Bridging the Schism between Behavioral and Cognitive Analyses
The Behavior Analyst
A major schism in modern scientific psychology has occurred between behavior analysts and cognitive psychologists. The two groups speak in different languages, but the languages can be translated so that they are mutually understandable; when either language is translated into the other, similarities emerge from seeming differences. We draw an analogy between the basic units of behavior analysis (the operant and the establishing operation) and cognitive psychology (the production). We argue that both units describe behavior as a function of motivative and discriminative antecedents. In addition, the two perspectives account in analogous ways for ongoing changes in motivation and for control by verbal statements. Adherents of the two perspectives have experimentally analyzed some of the same problems and fashioned similar solutions for applied problems. We conclude that many of the commonly cited differences between the two perspectives are the result of misunderstanding, and that the real differences need not preclude communication and collaboration. The schism can be bridged.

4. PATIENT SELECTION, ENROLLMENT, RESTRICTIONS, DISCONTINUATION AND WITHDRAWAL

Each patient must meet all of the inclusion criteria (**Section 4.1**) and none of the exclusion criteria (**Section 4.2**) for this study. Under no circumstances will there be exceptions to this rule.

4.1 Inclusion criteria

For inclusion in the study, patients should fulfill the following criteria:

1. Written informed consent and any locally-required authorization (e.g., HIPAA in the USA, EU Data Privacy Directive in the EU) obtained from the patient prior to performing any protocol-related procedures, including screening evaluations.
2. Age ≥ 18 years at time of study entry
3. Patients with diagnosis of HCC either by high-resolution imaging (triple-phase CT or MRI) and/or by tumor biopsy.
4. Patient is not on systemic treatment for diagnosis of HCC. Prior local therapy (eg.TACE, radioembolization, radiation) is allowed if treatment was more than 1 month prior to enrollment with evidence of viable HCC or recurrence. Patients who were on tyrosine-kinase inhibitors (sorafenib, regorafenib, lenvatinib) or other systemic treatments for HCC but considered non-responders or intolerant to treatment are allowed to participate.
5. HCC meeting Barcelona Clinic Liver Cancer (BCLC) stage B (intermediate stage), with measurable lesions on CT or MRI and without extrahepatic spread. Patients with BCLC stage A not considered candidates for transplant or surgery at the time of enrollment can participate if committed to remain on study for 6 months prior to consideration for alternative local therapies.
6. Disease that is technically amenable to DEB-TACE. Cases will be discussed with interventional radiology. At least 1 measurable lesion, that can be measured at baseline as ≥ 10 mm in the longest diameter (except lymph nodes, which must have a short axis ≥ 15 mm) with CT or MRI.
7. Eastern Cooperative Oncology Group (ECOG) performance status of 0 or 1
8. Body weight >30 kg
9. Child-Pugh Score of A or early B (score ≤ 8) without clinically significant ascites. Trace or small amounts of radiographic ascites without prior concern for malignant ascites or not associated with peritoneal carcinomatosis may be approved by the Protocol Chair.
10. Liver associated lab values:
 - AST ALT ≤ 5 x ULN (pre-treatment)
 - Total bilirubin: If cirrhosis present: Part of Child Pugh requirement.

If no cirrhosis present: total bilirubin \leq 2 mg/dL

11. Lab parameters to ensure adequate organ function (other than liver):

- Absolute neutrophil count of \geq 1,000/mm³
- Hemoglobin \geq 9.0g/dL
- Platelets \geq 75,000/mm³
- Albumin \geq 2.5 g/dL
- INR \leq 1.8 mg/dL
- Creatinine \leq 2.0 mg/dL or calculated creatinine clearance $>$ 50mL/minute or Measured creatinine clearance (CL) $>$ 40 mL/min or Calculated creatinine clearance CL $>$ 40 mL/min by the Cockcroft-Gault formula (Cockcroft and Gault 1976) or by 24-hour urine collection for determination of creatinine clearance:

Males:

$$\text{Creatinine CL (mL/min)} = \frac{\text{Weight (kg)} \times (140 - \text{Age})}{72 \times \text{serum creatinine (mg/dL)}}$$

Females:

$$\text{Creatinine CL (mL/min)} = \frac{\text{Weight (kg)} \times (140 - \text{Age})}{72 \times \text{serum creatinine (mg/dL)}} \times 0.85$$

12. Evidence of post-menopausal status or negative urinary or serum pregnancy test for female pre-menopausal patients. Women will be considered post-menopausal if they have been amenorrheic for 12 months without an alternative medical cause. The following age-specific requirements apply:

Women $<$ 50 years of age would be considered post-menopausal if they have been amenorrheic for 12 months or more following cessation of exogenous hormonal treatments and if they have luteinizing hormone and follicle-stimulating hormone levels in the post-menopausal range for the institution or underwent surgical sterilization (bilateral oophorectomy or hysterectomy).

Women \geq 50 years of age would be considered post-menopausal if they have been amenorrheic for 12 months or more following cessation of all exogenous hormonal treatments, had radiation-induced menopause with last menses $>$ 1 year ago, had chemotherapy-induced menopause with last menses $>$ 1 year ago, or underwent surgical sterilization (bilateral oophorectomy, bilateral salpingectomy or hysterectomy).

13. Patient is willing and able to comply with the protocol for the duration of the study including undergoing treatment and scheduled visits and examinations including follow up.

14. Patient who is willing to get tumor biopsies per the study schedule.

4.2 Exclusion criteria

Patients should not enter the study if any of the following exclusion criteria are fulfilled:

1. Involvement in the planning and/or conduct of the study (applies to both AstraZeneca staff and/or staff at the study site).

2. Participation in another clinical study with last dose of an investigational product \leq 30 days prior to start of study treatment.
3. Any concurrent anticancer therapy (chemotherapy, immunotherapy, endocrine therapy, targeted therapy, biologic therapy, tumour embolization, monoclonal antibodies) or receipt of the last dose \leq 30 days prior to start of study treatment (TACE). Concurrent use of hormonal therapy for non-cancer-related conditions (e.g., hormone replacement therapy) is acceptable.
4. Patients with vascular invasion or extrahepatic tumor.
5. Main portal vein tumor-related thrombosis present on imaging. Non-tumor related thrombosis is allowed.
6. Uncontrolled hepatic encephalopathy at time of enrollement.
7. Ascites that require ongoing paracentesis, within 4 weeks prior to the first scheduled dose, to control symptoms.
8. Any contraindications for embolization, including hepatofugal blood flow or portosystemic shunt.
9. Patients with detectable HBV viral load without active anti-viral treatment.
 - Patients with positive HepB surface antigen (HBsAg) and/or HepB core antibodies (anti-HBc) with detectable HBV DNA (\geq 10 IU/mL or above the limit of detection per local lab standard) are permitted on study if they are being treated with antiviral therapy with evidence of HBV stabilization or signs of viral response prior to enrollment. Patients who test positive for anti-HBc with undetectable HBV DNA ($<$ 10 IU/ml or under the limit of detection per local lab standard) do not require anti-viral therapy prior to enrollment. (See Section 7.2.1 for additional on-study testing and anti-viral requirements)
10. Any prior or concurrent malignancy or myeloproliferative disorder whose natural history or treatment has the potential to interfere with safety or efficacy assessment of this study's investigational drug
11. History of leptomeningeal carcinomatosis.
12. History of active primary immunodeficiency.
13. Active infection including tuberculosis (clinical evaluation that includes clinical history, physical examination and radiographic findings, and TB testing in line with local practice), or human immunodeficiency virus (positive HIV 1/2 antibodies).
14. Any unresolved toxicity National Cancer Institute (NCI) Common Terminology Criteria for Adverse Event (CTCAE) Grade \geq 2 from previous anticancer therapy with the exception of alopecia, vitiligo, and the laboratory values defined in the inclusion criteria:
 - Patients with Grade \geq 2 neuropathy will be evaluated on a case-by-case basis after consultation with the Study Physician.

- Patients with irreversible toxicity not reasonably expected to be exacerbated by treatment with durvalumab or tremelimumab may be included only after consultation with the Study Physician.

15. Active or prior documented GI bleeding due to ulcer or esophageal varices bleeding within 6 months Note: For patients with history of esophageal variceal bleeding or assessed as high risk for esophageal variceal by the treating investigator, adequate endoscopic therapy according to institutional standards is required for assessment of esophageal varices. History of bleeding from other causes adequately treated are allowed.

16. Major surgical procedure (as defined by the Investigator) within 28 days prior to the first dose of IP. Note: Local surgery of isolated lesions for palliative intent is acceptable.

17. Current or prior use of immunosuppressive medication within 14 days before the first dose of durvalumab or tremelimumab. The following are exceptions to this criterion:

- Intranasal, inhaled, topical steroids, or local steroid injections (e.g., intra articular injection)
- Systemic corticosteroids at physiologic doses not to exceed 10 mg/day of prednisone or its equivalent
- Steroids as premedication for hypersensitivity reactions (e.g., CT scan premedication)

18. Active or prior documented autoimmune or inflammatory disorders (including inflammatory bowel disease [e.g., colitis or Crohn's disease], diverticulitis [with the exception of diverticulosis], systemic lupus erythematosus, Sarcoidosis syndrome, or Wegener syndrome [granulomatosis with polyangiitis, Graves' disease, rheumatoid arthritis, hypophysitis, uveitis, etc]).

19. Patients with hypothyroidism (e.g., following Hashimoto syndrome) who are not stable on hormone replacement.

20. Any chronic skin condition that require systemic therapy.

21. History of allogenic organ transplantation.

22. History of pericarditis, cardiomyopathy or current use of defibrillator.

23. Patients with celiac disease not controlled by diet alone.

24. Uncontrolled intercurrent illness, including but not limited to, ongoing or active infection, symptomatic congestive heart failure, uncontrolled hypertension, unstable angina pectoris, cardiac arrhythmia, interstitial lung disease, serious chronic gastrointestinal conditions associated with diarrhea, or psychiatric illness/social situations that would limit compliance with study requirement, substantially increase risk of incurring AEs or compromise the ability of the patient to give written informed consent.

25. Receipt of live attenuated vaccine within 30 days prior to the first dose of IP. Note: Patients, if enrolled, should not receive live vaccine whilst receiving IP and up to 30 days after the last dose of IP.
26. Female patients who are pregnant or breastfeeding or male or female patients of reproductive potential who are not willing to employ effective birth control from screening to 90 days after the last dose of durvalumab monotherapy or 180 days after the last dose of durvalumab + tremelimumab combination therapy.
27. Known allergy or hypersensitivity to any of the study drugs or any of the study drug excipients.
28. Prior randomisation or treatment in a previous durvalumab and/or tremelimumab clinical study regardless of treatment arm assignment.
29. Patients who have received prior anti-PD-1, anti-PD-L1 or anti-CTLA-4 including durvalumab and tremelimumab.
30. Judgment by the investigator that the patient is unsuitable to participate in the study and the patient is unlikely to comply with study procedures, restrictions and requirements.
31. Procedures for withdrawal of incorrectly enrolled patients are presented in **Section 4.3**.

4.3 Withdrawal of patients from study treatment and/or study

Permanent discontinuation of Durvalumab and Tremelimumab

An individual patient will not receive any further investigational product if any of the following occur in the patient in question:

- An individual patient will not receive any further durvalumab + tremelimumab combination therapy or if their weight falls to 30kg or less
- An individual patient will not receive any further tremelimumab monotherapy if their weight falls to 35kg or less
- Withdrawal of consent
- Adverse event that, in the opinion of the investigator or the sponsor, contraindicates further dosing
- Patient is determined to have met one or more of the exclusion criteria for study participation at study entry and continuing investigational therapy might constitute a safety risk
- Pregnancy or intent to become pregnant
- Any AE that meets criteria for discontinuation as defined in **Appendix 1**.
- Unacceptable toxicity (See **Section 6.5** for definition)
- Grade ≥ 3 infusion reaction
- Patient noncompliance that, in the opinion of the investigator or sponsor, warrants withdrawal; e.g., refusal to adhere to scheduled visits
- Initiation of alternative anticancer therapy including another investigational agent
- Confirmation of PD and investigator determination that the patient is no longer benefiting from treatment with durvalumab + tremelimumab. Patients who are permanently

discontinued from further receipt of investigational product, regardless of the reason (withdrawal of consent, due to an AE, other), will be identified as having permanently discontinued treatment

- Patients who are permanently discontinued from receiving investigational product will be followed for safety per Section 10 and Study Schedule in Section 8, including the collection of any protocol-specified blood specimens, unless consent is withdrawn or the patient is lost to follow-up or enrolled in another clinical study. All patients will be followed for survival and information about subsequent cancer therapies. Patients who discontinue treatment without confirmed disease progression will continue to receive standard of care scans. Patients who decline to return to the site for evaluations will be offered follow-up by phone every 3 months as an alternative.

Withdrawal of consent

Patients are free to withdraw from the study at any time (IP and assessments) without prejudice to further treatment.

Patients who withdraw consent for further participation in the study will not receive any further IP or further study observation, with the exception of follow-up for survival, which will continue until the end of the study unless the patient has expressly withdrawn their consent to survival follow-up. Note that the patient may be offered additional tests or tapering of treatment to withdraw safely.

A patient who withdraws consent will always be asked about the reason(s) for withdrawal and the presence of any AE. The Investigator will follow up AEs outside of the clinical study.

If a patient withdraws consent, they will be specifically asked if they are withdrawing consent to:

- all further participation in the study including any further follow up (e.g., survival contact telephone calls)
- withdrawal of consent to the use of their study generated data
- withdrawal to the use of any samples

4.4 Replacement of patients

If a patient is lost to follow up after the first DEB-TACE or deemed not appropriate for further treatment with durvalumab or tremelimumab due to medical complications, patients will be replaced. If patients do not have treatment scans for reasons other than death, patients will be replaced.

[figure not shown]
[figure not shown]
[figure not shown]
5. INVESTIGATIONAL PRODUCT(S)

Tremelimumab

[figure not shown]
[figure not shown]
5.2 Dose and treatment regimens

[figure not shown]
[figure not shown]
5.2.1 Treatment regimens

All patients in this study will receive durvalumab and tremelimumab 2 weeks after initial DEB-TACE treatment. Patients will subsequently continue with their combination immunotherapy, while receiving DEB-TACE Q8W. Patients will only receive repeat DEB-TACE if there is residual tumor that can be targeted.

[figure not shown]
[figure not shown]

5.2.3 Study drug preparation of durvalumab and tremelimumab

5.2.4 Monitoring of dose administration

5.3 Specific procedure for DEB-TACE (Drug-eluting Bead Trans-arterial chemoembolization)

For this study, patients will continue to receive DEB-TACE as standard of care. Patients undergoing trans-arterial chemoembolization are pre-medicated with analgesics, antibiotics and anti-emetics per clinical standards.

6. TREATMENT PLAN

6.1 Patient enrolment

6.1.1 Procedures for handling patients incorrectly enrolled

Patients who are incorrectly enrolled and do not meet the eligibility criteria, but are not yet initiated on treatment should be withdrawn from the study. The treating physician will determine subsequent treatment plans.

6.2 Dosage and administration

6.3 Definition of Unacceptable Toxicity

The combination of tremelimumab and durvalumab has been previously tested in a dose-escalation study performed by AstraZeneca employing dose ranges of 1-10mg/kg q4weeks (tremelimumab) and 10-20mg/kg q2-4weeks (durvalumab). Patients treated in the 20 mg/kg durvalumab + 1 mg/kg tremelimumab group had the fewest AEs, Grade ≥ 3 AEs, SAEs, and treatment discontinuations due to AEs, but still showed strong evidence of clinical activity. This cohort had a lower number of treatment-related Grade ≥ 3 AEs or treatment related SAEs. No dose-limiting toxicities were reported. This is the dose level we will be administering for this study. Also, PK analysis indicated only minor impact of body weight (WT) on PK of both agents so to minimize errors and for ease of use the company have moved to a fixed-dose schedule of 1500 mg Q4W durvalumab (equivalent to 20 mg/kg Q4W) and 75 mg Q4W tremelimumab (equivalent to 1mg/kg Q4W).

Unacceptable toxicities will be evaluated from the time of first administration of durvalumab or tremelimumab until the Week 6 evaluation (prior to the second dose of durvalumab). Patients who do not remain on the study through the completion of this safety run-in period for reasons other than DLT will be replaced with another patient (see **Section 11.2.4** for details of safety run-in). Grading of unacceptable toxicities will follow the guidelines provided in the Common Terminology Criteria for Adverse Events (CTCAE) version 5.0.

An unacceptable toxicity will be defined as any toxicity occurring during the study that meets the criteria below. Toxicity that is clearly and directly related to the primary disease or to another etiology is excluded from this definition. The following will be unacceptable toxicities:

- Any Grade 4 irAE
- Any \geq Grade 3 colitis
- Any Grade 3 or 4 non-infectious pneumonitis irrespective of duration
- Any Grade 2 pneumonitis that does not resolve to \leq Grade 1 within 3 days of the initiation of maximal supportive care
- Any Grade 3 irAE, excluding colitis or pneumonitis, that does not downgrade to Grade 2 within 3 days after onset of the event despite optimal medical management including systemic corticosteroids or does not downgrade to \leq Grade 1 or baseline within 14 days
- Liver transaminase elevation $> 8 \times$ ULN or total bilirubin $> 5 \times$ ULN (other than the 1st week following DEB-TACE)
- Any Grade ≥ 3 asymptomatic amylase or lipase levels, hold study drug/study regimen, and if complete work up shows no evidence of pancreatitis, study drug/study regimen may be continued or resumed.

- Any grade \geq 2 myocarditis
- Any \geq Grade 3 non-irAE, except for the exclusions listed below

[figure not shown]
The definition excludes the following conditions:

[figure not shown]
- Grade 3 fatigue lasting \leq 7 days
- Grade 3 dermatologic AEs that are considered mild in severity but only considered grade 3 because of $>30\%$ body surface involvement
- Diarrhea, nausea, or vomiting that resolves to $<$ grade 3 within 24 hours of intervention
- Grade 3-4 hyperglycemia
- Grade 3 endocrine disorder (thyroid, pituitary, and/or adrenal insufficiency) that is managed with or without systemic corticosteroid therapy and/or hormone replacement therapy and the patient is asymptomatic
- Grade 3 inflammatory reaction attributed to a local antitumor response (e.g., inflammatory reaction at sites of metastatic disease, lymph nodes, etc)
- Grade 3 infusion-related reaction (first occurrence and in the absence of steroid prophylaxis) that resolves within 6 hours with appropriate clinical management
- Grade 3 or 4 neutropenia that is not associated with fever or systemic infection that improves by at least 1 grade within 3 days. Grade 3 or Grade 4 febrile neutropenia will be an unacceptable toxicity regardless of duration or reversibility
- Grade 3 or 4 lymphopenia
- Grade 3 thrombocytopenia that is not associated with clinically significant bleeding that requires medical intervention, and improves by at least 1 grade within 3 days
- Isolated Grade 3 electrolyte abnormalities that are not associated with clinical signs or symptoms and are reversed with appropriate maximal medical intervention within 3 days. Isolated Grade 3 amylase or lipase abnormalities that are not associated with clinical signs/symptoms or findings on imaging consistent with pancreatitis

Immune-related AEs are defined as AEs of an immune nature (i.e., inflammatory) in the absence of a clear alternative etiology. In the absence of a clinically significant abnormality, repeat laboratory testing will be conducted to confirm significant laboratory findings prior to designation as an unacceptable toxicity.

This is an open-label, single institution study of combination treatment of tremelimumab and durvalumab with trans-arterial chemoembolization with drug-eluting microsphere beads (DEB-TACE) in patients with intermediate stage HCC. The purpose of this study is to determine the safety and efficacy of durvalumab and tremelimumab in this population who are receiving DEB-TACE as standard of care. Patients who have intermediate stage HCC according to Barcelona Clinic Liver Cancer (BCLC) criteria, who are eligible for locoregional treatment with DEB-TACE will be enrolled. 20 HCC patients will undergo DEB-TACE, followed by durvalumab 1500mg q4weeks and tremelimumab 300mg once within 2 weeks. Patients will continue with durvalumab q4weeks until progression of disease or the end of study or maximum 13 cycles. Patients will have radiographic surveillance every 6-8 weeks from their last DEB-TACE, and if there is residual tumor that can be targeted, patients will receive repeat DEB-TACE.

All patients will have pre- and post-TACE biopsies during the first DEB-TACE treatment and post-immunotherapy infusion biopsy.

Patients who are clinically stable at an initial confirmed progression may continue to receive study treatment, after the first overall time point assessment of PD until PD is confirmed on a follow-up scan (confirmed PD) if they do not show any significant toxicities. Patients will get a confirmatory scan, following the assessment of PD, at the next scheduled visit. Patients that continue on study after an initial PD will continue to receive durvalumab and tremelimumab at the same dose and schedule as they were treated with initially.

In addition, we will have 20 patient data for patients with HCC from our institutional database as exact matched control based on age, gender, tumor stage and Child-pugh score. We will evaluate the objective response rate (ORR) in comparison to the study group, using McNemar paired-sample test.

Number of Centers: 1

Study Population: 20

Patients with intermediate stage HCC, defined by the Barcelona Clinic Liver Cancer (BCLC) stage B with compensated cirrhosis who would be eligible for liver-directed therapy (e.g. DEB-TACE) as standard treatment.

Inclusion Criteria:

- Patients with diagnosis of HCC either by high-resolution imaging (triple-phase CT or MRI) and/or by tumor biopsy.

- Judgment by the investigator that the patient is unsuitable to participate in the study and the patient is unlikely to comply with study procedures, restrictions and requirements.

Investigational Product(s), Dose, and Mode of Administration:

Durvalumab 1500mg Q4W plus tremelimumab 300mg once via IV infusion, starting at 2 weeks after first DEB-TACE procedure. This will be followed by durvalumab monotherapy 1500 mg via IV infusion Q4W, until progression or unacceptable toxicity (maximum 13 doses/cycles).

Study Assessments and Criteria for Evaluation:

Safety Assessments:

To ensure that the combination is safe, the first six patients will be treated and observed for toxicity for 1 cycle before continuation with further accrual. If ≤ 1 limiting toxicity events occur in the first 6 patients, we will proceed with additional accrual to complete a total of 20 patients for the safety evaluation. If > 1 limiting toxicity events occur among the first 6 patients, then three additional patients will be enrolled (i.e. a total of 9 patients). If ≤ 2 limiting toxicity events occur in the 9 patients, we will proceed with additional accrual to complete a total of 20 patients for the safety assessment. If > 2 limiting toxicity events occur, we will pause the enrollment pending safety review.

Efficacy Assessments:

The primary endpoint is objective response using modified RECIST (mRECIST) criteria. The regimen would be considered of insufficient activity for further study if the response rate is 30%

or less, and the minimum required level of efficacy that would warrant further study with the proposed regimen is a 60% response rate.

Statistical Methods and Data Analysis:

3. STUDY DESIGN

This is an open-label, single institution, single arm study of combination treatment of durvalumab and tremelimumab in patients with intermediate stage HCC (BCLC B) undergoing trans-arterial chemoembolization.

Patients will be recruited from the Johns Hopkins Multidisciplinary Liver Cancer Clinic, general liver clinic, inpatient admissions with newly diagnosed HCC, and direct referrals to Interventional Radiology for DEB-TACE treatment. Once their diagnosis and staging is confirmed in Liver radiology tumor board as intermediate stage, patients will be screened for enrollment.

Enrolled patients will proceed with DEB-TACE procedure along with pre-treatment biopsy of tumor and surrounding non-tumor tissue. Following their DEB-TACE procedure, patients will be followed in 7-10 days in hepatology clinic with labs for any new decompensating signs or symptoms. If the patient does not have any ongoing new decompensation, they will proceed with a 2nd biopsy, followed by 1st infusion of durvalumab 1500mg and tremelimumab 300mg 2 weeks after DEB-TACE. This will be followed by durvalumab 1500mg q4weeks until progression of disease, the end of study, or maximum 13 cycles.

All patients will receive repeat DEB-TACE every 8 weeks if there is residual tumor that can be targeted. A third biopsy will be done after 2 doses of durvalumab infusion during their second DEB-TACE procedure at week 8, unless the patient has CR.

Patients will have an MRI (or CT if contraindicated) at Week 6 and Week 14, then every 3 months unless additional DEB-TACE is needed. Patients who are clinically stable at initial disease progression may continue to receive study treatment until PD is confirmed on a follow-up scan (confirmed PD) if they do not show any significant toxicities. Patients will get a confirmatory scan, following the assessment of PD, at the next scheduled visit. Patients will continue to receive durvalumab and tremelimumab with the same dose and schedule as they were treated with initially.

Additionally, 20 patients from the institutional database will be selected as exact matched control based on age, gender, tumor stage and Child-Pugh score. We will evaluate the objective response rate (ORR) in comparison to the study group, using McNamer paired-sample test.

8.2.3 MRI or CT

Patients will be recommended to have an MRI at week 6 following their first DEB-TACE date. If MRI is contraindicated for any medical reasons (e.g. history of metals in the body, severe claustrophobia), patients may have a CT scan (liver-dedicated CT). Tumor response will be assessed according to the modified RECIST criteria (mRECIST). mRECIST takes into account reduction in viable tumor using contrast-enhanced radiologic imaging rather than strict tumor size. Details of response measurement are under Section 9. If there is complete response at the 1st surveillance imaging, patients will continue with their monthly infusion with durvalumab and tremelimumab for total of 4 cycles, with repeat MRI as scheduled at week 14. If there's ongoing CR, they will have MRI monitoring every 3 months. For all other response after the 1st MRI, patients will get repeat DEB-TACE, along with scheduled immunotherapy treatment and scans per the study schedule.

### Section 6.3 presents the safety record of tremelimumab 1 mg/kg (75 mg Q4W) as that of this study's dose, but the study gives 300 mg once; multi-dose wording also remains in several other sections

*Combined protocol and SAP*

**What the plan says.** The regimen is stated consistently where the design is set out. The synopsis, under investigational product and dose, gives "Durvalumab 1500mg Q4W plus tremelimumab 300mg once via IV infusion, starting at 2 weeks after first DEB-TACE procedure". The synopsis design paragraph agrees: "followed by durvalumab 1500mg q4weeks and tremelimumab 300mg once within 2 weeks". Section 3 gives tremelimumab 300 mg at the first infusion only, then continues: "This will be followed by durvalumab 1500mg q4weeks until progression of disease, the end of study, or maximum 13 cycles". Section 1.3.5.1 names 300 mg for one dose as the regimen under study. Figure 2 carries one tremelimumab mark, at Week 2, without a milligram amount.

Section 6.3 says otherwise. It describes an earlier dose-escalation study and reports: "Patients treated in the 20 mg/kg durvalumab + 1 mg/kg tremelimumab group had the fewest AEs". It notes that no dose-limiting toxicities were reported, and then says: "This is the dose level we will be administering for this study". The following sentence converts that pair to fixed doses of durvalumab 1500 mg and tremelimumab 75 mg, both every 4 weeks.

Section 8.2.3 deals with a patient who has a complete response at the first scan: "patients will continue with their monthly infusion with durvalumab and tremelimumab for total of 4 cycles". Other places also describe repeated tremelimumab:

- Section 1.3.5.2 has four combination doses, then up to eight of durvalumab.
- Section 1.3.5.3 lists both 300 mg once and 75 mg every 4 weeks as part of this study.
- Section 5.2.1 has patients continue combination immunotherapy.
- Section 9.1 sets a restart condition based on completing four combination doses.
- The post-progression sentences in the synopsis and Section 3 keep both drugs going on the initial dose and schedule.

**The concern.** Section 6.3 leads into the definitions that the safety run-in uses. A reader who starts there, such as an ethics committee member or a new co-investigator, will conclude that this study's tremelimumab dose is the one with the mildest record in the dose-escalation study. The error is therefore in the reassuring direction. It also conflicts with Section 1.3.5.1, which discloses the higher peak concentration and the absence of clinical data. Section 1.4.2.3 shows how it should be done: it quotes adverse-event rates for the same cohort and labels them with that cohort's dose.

Slocum, T. A., & Butterfield, E. C. (1994). Bridging the schism between behavioral and cognitive analyses. The Behavior Analyst, 17, 59 - 73.